The next day, Gandhi spoke to a large meeting outside the Town Hall. The meeting was chaired by the philosopher Bhagwan Das, and both Motilal and Jawaharlal Nehru were in attendance. Here, to a mixed adult audience, he spoke about the importance of religious harmony in a region and time that was witnessing periodic Hindu-Muslim violence. “Do not draw the sword,” he implored his audience, “sheathe it. The sword will only cut our own throats. The unity of Hindus and Muslims should not be the unity of lips; it should be the unity of hearts.”
In October 1925, Gandhi was back in Banaras. Speaking at the Kashi Vidyapeeth, he remarked: “Our old civilisation has become soiled. It will become cleansed by our removing untouchability.” His next visit was in January 1927. Speaking at BHU, he went back to one of the themes of his famous/notorious speech of February 1916. Pandit Malaviya had just collected a fresh round of funds from rajas and maharajas. “The money apparently comes from these wealthy princes,” remarked Gandhi, “but in reality it comes from the millions of our poor. For unlike in Europe the rich of our land grow rich at the expense of our villagers, the bulk of whom have to go without a square meal a day. The education that you receive today is thus paid for by the starving villages who will never have the chance of such an education.”
Gandhi’s last visit to Banaras occurred a full 40 years after the first. It was at the invitation of Sarvepalli Radhakrishnan, who was then the vice-chancellor of the Banaras Hindu University. Radhakrishnan was a long-time admirer of Gandhi, and in 1939, to mark the Mahatma’s 70th birthday, had put together a volume of tributes in his honour, with a glittering galaxy of contributors from all over the world, among them the novelist Pearl S. Buck, the philosopher Gilbert Murray, the scientist Albert Einstein, the art historian Ananda Coomaraswamy, and the politician Jan Christian Smuts.
Gandhi came to Banaras in January 1942 to deliver the BHU’s convocation address. This was the silver jubilee year of the university; and both Radhakrishnan and bhu founder Madan Mohan Malaviya, were keen that he come to preside over the celebrations. Gandhi was not in the best of health, and it took much persuading by both men to finally get him to agree to come.
Gandhi’s silver jubilee convocation address was given extempore. The first part of the lecture was about the importance of the mother tongue. Gandhi was unhappy that all those who had spoken before him had chosen to do so in English. “As speaker after speaker spoke and left the dais,” he remarked, “I longed for someone who would address the audience in Hindi or Urdu, or Hindustani, aye, even in Sanskrit—even in Marathi, or for that matter in any of the Indian languages.”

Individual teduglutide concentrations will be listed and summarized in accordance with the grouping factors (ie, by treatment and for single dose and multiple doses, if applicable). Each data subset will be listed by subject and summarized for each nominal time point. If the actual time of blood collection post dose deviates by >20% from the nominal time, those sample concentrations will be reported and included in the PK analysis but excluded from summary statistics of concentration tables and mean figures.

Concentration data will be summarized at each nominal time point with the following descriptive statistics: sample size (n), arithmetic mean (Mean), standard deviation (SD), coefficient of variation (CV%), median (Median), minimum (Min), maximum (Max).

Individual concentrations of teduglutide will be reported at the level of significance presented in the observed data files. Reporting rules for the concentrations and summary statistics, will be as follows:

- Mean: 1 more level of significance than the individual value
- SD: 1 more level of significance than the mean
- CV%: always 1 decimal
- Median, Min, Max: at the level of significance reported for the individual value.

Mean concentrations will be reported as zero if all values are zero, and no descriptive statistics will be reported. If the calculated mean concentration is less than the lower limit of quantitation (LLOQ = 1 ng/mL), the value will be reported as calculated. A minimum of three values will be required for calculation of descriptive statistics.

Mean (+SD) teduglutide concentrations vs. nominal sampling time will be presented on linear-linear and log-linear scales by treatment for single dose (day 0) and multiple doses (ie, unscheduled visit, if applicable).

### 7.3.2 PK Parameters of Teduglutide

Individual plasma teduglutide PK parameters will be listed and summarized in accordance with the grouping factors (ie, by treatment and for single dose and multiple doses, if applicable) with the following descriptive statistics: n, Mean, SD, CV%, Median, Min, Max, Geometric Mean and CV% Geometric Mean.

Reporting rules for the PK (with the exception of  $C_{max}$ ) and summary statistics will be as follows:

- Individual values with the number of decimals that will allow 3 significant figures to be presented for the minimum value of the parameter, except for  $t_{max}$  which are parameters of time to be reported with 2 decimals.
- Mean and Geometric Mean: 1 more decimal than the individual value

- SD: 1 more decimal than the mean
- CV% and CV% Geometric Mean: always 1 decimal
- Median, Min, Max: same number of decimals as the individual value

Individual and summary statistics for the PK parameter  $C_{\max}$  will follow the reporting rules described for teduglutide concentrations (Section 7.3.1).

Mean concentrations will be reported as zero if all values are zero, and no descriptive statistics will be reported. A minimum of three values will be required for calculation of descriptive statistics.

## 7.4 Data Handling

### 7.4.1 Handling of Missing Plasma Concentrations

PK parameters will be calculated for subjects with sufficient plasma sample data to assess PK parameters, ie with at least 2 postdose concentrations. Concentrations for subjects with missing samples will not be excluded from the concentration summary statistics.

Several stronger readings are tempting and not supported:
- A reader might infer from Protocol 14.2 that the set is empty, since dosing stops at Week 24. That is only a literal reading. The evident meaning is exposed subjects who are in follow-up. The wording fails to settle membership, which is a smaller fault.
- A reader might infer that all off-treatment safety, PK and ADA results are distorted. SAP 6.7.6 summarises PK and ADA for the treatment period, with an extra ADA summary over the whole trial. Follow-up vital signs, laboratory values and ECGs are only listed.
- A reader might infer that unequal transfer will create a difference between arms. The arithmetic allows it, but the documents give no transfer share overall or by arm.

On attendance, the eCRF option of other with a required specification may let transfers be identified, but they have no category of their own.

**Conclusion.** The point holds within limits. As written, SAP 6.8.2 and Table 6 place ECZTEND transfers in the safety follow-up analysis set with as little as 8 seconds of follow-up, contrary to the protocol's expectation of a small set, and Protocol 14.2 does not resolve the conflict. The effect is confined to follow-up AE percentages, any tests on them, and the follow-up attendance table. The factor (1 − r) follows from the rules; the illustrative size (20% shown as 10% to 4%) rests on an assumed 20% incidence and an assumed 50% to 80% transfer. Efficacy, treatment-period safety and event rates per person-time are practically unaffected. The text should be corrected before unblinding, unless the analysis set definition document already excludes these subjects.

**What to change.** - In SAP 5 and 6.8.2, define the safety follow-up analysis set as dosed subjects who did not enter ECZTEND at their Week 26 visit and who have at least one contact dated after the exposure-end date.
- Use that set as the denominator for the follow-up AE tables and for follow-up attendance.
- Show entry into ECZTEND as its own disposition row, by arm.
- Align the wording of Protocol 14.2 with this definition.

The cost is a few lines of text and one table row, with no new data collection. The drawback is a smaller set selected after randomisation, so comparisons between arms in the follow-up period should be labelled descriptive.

Gandhi himself chose to speak in Hindustani. The languages he knew best were Gujarati and English, but here, in north India, he wisely spoke in the region’s lingua franca (even though it was his own third best language). One previous speaker had boasted that the university’s new engineering faculties were its pride and joy. Gandhi, characteristically, said that this did not, and would not, distinguish BHU from universities in the West. But BHU could make a special, indeed unique, contribution if it actively fostered regular and mutually beneficial relations between India’s two major religious communities. A good way to begin would be to have regular interactions with another great university which carried ‘Muslim’ rather than ‘Hindu’ in its name. And so Gandhi pointedly asked his audience: “Have you been able to attract to your university youths from Aligarh? Have you been able to identify with them? That, I think, should be your special work, the special contribution of your university. Money has come in, and more will come in if god keeps Malaviyaji in our midst for a few more years. But no amount of money will achieve the miracle I want—I mean a heart-unity between Hindus and Muslims.”
Four striking themes emerge from Gandhi’s Banaras speeches. His talk of 1916 had focused on, among things, the divide between the rich and the poor, and the lack of cleanliness of our places of worship. Gandhi was appalled at the exhibitionism of the maharajas, who paraded their fabulous jewels in a society marked by pervasive inequality and mass poverty. And he was dismayed that the holiest temple in the holiest city of Hinduism should be kept in such a filthy state.
Gandhi returned to these themes on later visits to Banaras. However, from the 1920s, two other themes began to feature more strongly in his talks. These were the need for Hindu-Muslim harmony and the ending of untouchability. From his South African days, Gandhi had recognised the vital importance of cordial relations between India’s two great religious communities. After his return to India, he made this a core part of his political programme. Some of his most memorable fasts were undertaken in the cause of Hindu-Muslim harmony. Naturally, on his visits to the holy Hindu city of Banaras, he reminded his audiences of the importance—the moral and political importance—of reaching out to Indians who did not belong to the majority community.
The last theme that recurs in Gandhi’s Banaras conversations was the abolition of untouchability.
In the citadel of Hindu orthodoxy, Banaras, Gandhi chastised priests for keeping their shrines so unclean. He repeatedly attacked untouchability, telling pandits that their scriptures were worthless if they sanctioned such a practice. In thus speaking moral truth to theological power, the Bania who knew no Sanskrit was being very brave indeed.